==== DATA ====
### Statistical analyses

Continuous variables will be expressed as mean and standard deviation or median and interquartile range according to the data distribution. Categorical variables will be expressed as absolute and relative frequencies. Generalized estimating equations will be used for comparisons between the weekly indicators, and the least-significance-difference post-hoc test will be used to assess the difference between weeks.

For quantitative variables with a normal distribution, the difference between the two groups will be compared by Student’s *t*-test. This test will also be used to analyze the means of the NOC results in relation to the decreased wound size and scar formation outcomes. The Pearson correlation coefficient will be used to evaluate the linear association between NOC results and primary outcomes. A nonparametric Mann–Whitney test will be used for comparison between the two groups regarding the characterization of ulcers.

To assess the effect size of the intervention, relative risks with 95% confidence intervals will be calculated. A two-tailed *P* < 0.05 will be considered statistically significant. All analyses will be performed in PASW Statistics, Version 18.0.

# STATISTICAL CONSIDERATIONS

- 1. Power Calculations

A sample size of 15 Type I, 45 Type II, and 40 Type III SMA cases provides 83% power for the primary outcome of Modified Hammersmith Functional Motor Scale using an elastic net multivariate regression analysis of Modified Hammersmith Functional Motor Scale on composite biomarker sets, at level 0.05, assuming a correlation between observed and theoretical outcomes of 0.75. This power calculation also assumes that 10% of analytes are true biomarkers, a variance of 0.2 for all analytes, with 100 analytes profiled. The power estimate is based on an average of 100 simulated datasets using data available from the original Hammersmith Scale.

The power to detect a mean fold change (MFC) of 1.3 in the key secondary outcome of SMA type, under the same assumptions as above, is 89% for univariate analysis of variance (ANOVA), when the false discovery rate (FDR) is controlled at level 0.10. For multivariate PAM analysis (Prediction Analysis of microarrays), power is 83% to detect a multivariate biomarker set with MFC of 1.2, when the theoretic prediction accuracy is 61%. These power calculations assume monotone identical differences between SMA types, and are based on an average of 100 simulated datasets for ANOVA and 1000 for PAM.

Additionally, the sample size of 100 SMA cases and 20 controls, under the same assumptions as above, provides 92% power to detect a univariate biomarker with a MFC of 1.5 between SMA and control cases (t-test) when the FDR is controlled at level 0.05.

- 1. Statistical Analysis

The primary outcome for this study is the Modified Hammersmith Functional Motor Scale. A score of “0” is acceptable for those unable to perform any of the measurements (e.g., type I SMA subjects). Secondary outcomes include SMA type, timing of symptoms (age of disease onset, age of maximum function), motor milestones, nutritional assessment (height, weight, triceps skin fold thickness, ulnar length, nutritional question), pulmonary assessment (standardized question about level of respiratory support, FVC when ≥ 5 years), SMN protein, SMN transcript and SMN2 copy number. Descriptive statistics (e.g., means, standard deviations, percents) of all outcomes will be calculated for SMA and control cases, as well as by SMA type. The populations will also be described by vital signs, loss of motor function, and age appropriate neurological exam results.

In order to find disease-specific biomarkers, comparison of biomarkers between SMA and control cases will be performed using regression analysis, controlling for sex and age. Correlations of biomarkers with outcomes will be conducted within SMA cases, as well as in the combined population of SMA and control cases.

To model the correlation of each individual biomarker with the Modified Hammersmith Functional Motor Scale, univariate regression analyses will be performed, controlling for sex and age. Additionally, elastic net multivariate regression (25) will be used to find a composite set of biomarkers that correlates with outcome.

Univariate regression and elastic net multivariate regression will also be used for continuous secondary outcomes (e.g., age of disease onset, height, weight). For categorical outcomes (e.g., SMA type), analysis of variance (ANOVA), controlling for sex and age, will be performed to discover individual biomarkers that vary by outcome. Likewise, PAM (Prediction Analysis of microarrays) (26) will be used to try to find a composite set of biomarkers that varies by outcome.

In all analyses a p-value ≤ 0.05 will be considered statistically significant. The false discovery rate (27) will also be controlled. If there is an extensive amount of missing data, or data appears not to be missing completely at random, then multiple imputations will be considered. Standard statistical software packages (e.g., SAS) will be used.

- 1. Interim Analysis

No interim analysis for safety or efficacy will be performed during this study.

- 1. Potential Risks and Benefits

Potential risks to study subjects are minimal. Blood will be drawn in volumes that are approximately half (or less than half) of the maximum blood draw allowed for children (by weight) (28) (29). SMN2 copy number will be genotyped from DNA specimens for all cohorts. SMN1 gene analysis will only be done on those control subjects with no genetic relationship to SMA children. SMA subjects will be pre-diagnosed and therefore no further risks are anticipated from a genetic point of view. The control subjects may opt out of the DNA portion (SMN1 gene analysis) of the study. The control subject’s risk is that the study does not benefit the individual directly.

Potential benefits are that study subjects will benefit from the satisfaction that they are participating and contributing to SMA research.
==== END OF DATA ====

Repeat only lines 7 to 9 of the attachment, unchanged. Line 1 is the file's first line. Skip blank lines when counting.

A sample size of 15 Type I, 45 Type II, and 40 Type III SMA cases provides 83% power for the primary outcome of Modified Hammersmith Functional Motor Scale using an elastic net multivariate regression analysis of Modified Hammersmith Functional Motor Scale on composite biomarker sets, at level 0.05, assuming a correlation between observed and theoretical outcomes of 0.75. This power calculation also assumes that 10% of analytes are true biomarkers, a variance of 0.2 for all analytes, with 100 analytes profiled. The power estimate is based on an average of 100 simulated datasets using data available from the original Hammersmith Scale.

The power to detect a mean fold change (MFC) of 1.3 in the key secondary outcome of SMA type, under the same assumptions as above, is 89% for univariate analysis of variance (ANOVA), when the false discovery rate (FDR) is controlled at level 0.10. For multivariate PAM analysis (Prediction Analysis of microarrays), power is 83% to detect a multivariate biomarker set with MFC of 1.2, when the theoretic prediction accuracy is 61%. These power calculations assume monotone identical differences between SMA types, and are based on an average of 100 simulated datasets for ANOVA and 1000 for PAM.

Additionally, the sample size of 100 SMA cases and 20 controls, under the same assumptions as above, provides 92% power to detect a univariate biomarker with a MFC of 1.5 between SMA and control cases (t-test) when the FDR is controlled at level 0.05.